Sunday, 29 July 2012

Less is More by Geralyn Pinto

Less is more, of course                                                                       
That’s why we’ve shown them how 
Bright, bounded bamboo thickets
Are better than sprawling, untidy rain forests.
The zoo workers have even crafted a salt lick
Painstakingly patting sodium chloride
Onto the side of a gash in the earth
Which has municipal water flowing through it
And pretends to be a forest stream.
(The real river that loitered around
Splendid, aimless and occasionally wild
Was long ago domesticated to factory use
So that a distant CEO with greasy charm
Could declare dividends to a grateful public).
Rock surfaces were carefully constructed,
Neat little dens built for delicate young cubs
And a deep ravine dug all around. Just so.
The only thing they did, which you probably
Never saw in raw tiger country,
Was to erect a bright red board
Warning Homo sapien visitors to the park
That this was the lair of Panthera tigris,
Ruthless, lone hunter with a predilection, (sometimes)
For human blood.
Whoever did it hadn’t reckoned that two legs
Are better than four;
Two hands cleverer, faster than paws
Furnished with pads and claws;
One well-organized brain superior to
Brute muscle, olfactory sense and night vision.
So there’s no real need to worry
Because in ourselves we’ve proved, haven’t we,
Beyond a niggle of doubt that
Less is more?

Geralyn Pinto, India

Sunday, 22 July 2012

Seals by Byron Beynon

This morning you telephoned
that two seals were swimming
in the Tawe,
they brought with them
innumerable seagrams,
navigable rhapsodies
gleaming with motion,
a lustre of sea-eyes
that floated in fields
where tides registered
global warmth, changeable seasons;
for a moment
they held your breath,
sensed their need to escape
at one with their tidings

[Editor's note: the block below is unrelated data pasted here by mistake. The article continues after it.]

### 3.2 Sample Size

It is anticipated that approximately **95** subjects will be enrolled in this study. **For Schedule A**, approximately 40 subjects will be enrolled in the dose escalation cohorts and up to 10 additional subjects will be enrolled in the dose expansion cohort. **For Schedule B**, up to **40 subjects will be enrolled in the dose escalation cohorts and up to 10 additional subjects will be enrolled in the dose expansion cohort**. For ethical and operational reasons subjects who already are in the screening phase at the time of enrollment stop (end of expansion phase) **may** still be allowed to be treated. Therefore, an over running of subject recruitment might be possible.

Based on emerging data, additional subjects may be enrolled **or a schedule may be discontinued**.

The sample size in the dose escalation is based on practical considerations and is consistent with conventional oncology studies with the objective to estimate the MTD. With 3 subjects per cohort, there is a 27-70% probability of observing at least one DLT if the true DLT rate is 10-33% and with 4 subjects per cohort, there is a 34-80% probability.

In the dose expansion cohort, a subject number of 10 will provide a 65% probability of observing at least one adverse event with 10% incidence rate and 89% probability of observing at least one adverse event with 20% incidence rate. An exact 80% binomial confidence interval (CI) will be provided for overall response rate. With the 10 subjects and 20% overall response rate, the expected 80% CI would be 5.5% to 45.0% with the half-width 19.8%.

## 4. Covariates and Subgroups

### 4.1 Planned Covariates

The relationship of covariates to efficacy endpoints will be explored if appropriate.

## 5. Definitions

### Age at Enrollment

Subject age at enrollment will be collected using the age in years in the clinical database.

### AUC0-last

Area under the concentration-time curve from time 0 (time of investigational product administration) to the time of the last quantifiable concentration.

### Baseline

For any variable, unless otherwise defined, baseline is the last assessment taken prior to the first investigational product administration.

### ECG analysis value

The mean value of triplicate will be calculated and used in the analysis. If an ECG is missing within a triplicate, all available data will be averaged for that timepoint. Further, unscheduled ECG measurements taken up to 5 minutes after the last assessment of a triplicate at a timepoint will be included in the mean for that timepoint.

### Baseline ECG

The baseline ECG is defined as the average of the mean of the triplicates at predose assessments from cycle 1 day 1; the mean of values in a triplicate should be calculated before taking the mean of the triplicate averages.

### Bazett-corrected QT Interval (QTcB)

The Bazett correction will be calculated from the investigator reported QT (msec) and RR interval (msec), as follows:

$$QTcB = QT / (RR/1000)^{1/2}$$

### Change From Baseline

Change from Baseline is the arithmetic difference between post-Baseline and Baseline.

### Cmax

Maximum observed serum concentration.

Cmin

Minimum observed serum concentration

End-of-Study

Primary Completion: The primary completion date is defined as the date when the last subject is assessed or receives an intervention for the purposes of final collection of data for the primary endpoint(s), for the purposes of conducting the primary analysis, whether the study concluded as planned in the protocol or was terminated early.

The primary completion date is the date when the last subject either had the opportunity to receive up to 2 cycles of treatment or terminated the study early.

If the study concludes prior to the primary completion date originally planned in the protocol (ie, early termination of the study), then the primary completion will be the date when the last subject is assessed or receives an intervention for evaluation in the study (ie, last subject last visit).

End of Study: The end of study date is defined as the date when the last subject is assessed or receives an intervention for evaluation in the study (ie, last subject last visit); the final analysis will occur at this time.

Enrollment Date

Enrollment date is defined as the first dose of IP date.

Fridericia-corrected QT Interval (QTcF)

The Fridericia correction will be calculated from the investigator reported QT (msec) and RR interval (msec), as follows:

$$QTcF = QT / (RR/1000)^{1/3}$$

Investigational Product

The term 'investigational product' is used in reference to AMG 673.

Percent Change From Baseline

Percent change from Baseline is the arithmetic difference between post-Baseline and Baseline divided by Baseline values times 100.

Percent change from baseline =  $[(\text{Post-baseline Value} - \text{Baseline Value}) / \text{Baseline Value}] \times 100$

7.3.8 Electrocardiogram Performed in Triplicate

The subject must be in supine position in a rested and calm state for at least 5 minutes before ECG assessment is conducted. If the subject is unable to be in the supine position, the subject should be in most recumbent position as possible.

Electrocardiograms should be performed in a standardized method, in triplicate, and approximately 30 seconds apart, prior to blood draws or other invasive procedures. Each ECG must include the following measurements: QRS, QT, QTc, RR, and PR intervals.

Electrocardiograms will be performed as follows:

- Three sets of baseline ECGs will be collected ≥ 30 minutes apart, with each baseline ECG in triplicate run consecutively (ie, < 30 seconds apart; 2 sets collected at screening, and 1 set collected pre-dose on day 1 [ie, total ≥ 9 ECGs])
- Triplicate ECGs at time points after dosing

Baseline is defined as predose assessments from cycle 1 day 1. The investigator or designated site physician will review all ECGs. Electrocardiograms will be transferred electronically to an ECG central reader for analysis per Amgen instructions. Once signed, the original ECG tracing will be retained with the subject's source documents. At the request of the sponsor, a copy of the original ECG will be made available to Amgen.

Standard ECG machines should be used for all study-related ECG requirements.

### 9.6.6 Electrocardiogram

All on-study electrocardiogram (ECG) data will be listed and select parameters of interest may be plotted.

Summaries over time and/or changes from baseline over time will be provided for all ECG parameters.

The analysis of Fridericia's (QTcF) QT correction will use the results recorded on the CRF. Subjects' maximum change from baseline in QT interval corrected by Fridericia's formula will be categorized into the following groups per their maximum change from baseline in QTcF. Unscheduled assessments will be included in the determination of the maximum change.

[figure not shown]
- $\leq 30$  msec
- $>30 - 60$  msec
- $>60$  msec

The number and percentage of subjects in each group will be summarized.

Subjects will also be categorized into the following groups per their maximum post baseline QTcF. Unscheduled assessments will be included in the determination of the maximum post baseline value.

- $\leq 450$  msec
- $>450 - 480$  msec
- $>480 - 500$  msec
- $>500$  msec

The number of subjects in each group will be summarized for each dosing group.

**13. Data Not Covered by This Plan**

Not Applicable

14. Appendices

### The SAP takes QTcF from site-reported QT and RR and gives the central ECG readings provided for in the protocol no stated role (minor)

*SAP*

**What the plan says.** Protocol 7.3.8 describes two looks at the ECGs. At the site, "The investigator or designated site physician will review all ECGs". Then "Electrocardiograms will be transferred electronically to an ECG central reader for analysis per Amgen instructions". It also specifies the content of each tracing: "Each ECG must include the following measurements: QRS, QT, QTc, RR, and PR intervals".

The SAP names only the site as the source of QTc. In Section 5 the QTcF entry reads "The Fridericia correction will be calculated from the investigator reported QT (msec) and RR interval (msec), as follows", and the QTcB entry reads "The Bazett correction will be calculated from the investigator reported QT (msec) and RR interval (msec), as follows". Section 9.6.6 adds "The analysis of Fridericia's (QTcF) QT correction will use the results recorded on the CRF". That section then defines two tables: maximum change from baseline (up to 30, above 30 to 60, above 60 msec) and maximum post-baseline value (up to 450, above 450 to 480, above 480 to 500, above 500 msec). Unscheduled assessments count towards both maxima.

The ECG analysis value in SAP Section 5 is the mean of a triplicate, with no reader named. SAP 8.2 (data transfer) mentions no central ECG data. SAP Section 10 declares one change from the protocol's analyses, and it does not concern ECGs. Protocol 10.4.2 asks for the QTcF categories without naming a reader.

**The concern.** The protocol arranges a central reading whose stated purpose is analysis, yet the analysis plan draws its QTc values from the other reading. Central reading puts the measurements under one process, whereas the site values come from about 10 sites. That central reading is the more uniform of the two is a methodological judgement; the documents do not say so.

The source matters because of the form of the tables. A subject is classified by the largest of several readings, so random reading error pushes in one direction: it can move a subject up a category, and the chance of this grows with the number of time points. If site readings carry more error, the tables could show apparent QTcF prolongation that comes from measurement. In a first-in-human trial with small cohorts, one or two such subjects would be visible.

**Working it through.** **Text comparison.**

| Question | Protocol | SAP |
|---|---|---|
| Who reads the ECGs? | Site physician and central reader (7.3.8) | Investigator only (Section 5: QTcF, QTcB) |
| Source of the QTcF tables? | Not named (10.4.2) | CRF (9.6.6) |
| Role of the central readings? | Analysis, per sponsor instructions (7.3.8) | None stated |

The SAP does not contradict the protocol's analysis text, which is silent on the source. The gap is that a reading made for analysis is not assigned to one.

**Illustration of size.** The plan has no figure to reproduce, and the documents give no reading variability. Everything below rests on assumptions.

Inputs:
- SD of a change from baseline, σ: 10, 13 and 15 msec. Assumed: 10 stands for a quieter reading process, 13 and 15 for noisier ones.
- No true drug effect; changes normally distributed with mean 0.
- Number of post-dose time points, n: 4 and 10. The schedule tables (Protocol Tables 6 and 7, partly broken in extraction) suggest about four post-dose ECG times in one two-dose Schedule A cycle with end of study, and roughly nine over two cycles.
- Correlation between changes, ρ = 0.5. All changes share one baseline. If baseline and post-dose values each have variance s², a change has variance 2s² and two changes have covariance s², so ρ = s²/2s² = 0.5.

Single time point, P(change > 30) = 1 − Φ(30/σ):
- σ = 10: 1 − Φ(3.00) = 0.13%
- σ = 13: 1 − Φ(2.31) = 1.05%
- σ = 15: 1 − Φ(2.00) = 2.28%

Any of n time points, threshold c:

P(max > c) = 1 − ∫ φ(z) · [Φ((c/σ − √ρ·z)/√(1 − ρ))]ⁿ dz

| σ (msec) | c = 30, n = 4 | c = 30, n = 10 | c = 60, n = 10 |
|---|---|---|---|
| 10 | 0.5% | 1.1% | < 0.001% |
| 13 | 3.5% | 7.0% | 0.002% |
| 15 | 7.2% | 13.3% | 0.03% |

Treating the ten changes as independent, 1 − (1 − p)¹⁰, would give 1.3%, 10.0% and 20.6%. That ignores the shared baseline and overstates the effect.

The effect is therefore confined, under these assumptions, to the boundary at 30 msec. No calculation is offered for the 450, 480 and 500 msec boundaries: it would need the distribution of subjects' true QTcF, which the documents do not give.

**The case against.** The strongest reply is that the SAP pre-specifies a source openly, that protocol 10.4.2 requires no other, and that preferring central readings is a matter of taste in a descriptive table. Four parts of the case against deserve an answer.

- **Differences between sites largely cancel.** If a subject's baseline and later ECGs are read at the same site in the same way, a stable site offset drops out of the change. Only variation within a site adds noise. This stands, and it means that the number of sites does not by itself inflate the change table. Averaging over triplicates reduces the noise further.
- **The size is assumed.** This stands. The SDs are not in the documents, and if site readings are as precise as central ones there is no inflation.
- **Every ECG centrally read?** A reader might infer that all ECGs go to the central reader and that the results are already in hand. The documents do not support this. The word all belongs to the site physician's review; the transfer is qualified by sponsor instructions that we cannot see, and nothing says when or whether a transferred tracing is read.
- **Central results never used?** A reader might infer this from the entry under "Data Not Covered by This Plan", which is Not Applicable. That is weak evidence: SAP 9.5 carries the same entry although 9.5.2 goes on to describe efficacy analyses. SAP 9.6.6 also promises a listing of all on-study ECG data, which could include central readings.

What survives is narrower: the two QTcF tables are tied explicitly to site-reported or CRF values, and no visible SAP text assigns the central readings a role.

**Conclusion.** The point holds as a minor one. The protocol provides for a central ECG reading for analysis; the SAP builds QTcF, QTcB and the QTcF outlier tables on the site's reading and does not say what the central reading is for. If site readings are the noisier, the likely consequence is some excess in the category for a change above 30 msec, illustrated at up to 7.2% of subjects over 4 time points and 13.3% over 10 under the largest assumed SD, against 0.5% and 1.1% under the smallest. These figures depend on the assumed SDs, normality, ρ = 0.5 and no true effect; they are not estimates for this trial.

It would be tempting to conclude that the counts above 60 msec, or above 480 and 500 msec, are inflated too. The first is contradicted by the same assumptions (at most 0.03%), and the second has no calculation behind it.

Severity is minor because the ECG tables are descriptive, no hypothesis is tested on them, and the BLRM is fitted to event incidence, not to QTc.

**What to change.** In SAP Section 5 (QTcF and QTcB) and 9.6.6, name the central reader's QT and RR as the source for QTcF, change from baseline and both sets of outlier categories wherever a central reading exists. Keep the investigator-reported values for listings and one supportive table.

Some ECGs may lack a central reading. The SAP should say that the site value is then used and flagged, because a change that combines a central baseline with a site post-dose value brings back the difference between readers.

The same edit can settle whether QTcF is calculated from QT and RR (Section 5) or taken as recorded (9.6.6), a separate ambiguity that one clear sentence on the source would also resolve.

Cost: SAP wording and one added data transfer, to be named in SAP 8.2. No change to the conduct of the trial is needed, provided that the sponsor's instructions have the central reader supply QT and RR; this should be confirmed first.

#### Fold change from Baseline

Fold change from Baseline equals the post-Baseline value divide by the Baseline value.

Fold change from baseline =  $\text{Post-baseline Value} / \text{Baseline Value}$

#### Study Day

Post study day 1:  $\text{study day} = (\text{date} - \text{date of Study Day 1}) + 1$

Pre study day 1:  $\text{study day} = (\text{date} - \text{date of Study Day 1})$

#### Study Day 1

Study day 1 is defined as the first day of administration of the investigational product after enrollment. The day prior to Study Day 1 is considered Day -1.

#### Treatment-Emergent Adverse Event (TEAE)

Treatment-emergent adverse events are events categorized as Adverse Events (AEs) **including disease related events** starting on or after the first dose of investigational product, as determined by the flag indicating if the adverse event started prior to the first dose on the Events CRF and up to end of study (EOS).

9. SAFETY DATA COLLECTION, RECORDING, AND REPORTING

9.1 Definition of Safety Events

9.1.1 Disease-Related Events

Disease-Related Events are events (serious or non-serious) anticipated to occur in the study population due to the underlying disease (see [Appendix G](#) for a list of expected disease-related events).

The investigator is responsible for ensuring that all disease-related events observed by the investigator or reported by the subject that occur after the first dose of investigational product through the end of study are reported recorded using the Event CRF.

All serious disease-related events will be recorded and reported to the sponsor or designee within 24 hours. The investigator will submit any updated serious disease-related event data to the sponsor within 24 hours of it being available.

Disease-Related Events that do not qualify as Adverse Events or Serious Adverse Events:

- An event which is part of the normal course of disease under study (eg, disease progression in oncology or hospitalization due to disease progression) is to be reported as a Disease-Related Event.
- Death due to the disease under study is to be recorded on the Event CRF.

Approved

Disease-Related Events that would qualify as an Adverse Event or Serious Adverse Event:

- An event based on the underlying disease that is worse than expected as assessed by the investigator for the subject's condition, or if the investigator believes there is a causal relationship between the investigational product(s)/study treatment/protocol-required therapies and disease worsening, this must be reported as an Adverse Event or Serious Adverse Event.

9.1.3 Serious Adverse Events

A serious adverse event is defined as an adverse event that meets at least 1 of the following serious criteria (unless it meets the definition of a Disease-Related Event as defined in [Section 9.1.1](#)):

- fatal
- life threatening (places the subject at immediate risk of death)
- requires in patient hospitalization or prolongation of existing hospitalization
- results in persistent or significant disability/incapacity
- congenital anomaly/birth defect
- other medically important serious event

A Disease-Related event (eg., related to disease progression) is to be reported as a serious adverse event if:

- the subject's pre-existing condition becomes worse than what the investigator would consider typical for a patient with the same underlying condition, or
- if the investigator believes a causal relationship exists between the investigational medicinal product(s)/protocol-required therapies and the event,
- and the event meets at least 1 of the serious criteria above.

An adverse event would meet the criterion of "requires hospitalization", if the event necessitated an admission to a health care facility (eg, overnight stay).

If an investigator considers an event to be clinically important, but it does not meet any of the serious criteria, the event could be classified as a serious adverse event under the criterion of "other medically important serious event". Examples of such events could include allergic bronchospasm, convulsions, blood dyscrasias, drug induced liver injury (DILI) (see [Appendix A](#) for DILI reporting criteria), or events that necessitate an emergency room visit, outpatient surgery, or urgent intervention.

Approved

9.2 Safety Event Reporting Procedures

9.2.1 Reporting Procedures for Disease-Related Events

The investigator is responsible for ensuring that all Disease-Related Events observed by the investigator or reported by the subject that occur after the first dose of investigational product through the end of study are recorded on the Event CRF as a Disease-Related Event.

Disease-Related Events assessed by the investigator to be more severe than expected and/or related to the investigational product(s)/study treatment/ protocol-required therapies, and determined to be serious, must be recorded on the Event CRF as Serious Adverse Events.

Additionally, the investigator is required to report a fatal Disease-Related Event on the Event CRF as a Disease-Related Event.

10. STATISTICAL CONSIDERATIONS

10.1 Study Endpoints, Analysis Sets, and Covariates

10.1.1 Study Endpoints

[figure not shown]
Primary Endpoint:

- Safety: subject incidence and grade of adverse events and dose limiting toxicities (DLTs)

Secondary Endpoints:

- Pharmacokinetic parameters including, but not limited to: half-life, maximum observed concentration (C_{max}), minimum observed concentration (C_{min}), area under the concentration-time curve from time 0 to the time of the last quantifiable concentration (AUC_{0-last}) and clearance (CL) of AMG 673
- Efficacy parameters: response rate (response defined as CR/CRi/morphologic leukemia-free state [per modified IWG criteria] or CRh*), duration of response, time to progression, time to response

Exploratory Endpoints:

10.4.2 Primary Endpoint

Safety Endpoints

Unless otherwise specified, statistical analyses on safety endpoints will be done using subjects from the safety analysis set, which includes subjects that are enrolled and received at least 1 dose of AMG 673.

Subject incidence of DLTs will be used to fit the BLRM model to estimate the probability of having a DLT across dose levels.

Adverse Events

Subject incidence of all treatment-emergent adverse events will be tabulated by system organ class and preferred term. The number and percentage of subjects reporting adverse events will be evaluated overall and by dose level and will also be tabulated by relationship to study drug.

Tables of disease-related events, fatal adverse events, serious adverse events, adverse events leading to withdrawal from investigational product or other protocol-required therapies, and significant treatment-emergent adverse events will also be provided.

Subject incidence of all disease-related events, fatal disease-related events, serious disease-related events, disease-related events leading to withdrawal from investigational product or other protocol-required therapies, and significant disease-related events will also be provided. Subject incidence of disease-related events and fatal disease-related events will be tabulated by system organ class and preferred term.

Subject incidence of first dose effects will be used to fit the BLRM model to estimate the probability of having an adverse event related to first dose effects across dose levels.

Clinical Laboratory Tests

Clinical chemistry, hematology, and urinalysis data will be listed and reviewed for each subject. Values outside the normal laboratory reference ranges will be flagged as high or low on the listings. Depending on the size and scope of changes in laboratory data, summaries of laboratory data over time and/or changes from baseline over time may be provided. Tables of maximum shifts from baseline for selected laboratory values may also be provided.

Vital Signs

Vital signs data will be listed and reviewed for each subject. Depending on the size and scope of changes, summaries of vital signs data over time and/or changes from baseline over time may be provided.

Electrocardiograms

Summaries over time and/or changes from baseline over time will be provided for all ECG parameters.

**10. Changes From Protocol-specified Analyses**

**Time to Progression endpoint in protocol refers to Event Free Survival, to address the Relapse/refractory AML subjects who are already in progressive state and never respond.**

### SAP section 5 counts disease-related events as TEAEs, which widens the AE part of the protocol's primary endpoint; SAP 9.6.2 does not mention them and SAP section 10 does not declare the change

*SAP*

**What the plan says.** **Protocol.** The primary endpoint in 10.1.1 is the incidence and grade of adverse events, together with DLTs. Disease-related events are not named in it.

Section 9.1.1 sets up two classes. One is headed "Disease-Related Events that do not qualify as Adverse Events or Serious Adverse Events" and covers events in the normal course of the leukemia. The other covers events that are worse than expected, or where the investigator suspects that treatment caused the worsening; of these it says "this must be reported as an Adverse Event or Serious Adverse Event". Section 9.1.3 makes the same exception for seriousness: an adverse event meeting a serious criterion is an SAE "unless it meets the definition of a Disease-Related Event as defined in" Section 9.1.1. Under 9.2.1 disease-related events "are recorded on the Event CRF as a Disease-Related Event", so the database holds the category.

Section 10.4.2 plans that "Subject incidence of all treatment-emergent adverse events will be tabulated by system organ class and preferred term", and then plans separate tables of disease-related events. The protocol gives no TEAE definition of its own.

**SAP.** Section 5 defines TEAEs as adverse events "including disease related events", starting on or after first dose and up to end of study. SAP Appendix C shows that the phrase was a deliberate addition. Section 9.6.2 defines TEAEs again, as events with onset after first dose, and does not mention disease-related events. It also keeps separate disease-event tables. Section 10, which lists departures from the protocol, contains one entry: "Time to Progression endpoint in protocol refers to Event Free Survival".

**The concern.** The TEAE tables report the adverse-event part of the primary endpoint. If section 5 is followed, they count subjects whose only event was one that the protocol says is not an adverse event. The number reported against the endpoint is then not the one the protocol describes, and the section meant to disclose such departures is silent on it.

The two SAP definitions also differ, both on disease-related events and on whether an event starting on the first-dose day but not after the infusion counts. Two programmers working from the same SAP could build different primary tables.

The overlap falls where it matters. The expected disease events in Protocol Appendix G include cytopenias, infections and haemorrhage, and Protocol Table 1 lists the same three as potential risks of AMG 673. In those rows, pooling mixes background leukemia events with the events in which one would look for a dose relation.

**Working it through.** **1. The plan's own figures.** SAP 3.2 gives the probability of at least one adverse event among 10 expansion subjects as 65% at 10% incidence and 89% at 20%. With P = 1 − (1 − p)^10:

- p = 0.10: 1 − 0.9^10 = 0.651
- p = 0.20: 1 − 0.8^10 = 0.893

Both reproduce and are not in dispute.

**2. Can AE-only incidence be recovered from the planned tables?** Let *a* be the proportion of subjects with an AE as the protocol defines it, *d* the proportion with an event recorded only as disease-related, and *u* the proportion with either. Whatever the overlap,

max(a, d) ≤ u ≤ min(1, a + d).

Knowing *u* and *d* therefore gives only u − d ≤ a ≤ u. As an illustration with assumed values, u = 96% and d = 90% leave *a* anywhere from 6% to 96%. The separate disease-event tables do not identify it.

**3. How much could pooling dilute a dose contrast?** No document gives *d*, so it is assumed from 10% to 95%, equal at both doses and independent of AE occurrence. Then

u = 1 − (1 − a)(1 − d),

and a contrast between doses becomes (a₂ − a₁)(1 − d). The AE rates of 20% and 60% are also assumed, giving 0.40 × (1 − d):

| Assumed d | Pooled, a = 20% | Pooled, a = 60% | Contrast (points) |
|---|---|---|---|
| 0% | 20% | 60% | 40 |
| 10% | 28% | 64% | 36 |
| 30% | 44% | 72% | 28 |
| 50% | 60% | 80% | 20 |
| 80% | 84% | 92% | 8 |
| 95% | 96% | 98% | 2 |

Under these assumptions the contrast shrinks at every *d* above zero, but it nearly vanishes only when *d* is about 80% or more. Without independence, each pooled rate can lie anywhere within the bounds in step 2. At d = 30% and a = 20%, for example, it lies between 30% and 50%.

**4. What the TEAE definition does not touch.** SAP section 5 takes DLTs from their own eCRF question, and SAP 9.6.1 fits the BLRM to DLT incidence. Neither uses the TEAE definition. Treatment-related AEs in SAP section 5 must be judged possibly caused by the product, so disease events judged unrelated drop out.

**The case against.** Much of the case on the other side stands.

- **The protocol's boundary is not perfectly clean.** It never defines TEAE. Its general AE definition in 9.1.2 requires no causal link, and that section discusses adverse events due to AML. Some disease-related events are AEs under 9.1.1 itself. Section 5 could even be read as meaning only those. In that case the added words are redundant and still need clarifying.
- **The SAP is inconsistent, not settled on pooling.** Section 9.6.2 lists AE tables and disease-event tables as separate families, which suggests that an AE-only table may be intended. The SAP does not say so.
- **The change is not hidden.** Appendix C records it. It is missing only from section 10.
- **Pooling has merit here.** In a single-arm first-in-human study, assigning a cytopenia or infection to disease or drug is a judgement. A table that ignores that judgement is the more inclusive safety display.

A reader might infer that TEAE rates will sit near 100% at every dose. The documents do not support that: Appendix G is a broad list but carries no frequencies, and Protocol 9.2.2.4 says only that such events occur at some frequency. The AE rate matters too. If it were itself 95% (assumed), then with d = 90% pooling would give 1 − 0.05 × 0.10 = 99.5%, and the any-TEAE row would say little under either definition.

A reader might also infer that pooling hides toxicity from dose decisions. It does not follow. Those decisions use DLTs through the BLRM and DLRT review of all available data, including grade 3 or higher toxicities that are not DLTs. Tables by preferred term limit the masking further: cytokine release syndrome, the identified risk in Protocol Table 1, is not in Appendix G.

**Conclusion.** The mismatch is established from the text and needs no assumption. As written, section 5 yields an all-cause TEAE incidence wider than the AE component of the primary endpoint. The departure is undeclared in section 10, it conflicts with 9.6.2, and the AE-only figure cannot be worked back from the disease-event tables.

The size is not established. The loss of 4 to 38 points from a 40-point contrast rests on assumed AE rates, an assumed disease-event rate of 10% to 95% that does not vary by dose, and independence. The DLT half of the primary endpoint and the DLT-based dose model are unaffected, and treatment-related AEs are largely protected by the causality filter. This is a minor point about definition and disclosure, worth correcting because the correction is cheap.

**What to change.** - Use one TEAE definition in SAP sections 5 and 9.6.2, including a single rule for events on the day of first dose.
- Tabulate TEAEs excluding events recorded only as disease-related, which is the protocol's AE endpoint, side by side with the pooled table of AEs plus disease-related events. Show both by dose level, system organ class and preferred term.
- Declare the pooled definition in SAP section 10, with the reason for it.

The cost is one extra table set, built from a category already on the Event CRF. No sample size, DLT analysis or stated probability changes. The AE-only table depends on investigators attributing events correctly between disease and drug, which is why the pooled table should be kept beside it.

delivered across the miracle of unchained waters.

Byron Beynon, Wales, UK

Sunday, 15 July 2012

On Things Lost by Nadya Avila Chant

I must not dip my fingers
In the ashes of my sacrifice.
I must not gaze at summer skies
In search of balloons I let go
Long ago
Or beg the wind to return my whispers
As it often does my screams.


And neither must you linger at this dusty altar,
Singing dirges to your lamb,
For I am only borrowed carbon:
I too, am a gift to be returned.

Monday, 9 July 2012

Desert Walk by David Chorlton

Our presence leaves no footprints
on desert slopes
built on long spells
without rain,
where we turn over stones,
snag on a waist-high
branch that snaps,
or tread down a clump of grass
as we maneuver to a place
with a better view
of the green-tailed towhee
that flew from a mesquite
and dipped out of sight.
For a person to disappear here
on a bright day like this
would be the natural thing,
leaving nothing but a scent
after passing through
his own mirror without
causing so much as a crack.

Thursday, 5 July 2012

The Female by Lori Lipsky

Demure she sits
light on the branch
poised with confidence

Drab in olive dress she rests
with orange beak
with miniature crest

Demure she perches
waits for him
to approach in brilliant red

Lori Lipsky, Wisconsin, USA

Sunday, 1 July 2012

On the Origin of Black Birds by Khara House

It takes hundreds of millions of years to find her
but the dark ones discover their Eve in the fossilized
shallows of a lagoon. They call her Rosetta Stone, Mother
Bird, trace their talons through the delicate impression
of feathers in the limestone, her fine-grained imprint
of bone. Witness her forearms, her fingers, her gentle
curving claws, come as close to a caress as a lover.

She is excavated, brushed clean with warm black
feathers, chipped out bill by bill bit by bit until
her form is fresh, withdrawn from the earth, untombed,
flown to the free birds of the world. It is decided
that she belongs to all. The work begins,
dividing her bones, the hollow stamps of her plumes
pecked into relics, sold for seeds to the cardinals
who tuck them away in reliquaries, avail them
as blessings on the laybirds.

In time the relics fade, the bones decay. All
that is left of the avian eve is her memory, her myth.
An ancient soul that once had a tail, shed to touch
the night sky, spread her wings so deep into the night
that the inky ether wrapped her in its sheen,
set her glory in the morning, rival to the sun,
calls her clandestine, carbon, kohl, lastly crow, after lover.

Khara House, Pennsylvania, USA